It is hard to say goodbye after 11 years of serving food and seeing their customers’ happy faces, but it had to be done. Café di Roma owners Mary and Robert Jabalee had thought about retirement for a while. They first decided to close the doors of their restaurant in January 2021, then changed the date to December 2020.
This past August, Mary strained her back and although she recovered from her injury, she realized she is not getting any younger. She recently turned 70. “I’m healthy now. I don’t want to push it anymore. I want to have a slower pace and enjoy life more,” she said.
Mary will miss her customers whom she had a relationship with for so many decades, going back to the time when her parents Marco and Rosa Palumbo, opened Marco’s in Coronado. The restaurant was open for over 50 years starting in 1957. Mary, one of six siblings, recalls starting to work at her parents’ restaurant at the age of 12 in 1963. She first worked as a cook making salads and washing dishes. She continued working at the restaurant through her high school and college years. The Marco’s location moved three times over the years. It first opened where the Brigantine in Coronado is located now, then moved to the current Walgreens parking lot and the last place was at the now Tent City restaurant location.
After Mary married Robert Jabalee, he became co-manager of Marco’s. He had worked as a food service director for many years before joining the family. When Marco’s closed, the couple moved to Norman, Oklahoma and opened a restaurant called Marco di Coronado, and decorated the space with wine bottles that previously hung at Marco’s.
Although the restaurant was successful, the couple had an opportunity to sell the building and went for it. “We thought we were done with the business,” said Mary.
When the Jabalees returned to California they came across a closed Mexican restaurant in a shopping center in Imperial Beach and that prompted them to return to the restaurant business. Robert undertook the remodeling project. “It was kind of spontaneous,” said Mary.
The name Café di Roma came about from combining the first letters of the Jabalees’ first names, Robert and Mary, which coincidentally were the same letters as Mary’s parents, Rosa and Marco.
Mary said her sister Francesca inspired her to make more desserts and they were a big hit with customers. Mary made everything with love but found her customers especially loved some of her specials like Salmon with Angel Hair, her lasagna, manicotti and Chicken Marsala. Mary made all her pasta (except spaghetti) from scratch as well as salad dressing, sauces, breadcrumbs and focaccia.
Some of the art on the walls at Café di Roma came from Marco’s and the small dining room was cozy and intimate. Customers came from both Coronado and Imperial Beach and the restaurant’s popularity was through word of mouth. “We never advertised. It’s been so wonderful. I had never seen such beautiful people. I’m thankful. That’s what made it so sad,” she said about closing.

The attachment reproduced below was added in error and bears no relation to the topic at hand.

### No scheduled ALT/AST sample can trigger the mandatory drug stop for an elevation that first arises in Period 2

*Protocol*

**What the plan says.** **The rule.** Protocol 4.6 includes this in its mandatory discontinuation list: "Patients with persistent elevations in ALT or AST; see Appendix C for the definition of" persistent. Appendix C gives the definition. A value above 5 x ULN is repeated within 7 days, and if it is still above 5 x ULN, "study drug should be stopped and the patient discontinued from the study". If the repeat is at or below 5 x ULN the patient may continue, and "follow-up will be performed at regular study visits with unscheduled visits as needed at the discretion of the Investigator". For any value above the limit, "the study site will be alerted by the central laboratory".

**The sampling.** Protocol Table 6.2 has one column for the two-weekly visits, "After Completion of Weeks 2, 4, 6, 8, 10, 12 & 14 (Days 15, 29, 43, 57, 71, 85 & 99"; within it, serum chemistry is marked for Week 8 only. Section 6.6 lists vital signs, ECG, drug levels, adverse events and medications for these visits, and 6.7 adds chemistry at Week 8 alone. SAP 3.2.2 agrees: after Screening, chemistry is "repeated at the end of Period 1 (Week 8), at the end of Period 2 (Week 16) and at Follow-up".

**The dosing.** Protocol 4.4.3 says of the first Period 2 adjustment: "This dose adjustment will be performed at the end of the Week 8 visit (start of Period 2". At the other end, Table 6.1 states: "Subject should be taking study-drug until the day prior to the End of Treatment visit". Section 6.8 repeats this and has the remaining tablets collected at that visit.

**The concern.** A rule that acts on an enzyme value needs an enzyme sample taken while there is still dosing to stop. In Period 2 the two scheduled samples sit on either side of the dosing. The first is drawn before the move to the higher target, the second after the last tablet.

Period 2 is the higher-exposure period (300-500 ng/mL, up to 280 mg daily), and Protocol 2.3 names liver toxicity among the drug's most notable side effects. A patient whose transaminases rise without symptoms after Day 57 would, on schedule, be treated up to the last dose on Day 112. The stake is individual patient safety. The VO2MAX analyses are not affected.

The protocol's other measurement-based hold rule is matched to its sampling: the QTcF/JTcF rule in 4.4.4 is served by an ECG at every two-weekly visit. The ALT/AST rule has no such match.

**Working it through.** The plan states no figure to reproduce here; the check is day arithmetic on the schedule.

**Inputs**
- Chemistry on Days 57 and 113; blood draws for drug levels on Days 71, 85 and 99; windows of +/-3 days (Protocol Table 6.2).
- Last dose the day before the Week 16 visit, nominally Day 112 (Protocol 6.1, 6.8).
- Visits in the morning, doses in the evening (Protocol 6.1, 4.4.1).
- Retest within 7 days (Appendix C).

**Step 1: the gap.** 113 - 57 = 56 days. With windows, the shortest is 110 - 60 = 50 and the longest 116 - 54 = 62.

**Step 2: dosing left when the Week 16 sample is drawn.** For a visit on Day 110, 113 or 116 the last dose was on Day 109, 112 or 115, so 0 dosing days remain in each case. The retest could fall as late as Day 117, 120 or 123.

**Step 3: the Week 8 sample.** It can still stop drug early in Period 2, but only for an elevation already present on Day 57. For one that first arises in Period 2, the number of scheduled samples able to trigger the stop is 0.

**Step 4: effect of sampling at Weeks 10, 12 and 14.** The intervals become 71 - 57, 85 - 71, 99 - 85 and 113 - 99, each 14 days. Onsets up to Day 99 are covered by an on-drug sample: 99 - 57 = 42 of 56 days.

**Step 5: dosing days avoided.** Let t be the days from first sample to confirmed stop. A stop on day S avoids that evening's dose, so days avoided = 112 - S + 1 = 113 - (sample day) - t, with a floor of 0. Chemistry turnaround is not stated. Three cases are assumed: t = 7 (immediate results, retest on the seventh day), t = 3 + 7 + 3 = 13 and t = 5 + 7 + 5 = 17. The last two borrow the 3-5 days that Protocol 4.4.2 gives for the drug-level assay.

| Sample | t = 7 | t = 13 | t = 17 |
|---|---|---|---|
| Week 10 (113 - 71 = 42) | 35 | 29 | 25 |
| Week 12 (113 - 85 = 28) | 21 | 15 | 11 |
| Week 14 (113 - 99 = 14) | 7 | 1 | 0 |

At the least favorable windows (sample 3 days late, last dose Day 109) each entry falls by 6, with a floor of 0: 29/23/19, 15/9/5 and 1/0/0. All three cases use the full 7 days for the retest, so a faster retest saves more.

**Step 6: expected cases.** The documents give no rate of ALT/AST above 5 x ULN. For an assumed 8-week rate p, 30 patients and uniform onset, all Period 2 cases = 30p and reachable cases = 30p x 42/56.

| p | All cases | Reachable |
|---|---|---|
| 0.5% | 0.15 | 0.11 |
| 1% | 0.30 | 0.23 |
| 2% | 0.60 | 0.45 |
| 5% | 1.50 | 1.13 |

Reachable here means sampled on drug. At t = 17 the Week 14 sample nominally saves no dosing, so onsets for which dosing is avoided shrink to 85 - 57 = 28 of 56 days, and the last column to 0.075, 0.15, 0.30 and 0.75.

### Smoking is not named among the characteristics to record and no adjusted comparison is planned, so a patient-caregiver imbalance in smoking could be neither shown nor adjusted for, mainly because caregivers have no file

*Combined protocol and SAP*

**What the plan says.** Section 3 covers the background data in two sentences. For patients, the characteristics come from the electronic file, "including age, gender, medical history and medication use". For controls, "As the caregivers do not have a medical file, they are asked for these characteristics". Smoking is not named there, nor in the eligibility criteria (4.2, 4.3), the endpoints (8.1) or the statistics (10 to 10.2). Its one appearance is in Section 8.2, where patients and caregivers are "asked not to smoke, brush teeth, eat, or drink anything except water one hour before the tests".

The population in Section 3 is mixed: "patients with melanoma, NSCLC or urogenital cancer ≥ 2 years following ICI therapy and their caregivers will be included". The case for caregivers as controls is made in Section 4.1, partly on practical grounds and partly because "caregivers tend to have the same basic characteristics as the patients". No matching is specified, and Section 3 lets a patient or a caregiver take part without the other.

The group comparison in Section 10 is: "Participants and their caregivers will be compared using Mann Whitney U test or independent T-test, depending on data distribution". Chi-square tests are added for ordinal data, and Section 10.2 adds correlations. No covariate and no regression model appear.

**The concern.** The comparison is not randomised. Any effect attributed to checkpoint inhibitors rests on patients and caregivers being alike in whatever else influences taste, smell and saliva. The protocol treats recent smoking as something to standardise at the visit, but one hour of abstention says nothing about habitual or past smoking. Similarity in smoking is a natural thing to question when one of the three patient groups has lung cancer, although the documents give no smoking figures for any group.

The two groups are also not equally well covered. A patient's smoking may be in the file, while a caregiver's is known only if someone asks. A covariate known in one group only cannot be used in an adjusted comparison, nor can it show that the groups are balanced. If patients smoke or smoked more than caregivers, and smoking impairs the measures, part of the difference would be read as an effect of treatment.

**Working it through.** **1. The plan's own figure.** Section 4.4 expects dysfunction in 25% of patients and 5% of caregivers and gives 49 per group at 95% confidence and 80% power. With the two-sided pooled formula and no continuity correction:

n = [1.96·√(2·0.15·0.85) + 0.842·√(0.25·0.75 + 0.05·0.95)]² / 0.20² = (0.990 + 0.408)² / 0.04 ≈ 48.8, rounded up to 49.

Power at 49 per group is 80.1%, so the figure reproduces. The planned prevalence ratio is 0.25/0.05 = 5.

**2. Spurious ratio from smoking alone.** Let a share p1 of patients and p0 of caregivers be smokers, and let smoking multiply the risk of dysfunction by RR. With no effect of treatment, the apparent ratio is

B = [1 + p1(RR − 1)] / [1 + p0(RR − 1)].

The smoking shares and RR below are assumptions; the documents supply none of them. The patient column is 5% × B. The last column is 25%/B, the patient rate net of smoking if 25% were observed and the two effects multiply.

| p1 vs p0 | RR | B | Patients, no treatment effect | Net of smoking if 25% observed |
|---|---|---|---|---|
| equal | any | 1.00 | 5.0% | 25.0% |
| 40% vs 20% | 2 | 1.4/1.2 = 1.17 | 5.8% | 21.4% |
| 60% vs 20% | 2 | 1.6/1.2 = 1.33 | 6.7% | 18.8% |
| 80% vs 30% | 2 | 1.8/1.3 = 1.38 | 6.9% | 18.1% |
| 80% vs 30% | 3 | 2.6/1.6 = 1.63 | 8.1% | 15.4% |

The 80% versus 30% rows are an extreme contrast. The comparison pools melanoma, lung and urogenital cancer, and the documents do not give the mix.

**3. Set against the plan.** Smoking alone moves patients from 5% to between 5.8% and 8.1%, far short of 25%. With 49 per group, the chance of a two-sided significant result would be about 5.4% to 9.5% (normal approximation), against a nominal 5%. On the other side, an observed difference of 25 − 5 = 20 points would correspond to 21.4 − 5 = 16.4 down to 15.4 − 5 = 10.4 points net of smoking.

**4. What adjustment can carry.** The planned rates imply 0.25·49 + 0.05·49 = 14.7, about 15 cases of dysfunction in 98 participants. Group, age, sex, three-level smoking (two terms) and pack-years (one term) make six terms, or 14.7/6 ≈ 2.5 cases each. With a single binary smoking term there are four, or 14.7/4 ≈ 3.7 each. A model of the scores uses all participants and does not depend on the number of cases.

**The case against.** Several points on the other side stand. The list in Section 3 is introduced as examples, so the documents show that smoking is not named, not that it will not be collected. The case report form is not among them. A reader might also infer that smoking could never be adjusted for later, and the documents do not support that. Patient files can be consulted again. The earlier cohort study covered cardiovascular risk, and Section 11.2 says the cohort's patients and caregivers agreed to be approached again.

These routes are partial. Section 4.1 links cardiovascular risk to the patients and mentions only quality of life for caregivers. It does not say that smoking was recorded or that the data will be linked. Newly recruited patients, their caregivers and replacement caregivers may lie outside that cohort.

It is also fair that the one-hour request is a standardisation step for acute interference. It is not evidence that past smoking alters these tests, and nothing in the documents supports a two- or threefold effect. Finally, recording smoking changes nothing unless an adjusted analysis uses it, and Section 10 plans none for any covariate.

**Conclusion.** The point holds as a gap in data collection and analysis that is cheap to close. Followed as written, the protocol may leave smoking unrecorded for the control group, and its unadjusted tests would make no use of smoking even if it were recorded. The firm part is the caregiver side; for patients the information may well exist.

Because the restaurant was small, the couple did not take reservations and also had a big take out business. “Take out was cheaper and it only took 10 minutes,” she said.
The fact that the restaurant was already a popular take out place helped when COVID-19 hit. “We were surprised at how busy it was,” she said.
Mary’s sisters Margie and Francesca worked at Café di Roma at different times over the years and like Mary, they were also familiar with the customers who used to dine at Marco’s in Coronado.
When Café di Roma first opened it served lunch and dinner but after four years the Jabalees decided to concentrate on late lunch and dinner, finally settled on restaurant hours 4 to 7 p.m. Despite the fact that the restaurant was open for less time, the couple still worked nine hours a day.
As a special touch since the pandemic and to thank their customers for their loyalty, the Jabalees added a complimentary loaf of bread to take out orders as well as soups and salads. “We tried to make [the customers] feel special. It was a shock for people not to be able to eat in,” said Mary.
Mary said the city of Imperial Beach and Councilman Mark West were very helpful once the pandemic hit and allowing tables to be placed outside. “The city was wonderful and worked with us,” she said.
Mary felt loved and appreciated by her customers who often brought her gifts, once including a set of expensive kitchen knives. “In 11 years I’ve gotten a dozen red roses about eight times,” she said.
She will miss seeing her regular customers. “[The restaurant] brought up the beauty of people. We tried to give love in our food, service and atmosphere,” she said.
Mary has filmed videos of her recipes and posted them on YouTube so her customers can make the delicious dishes they used to order from Café di Roma. Check out Mary’s Café di Roma IB on Youtube to watch the cooking videos and learn how to make a basic marinara sauce, tiramisú and more.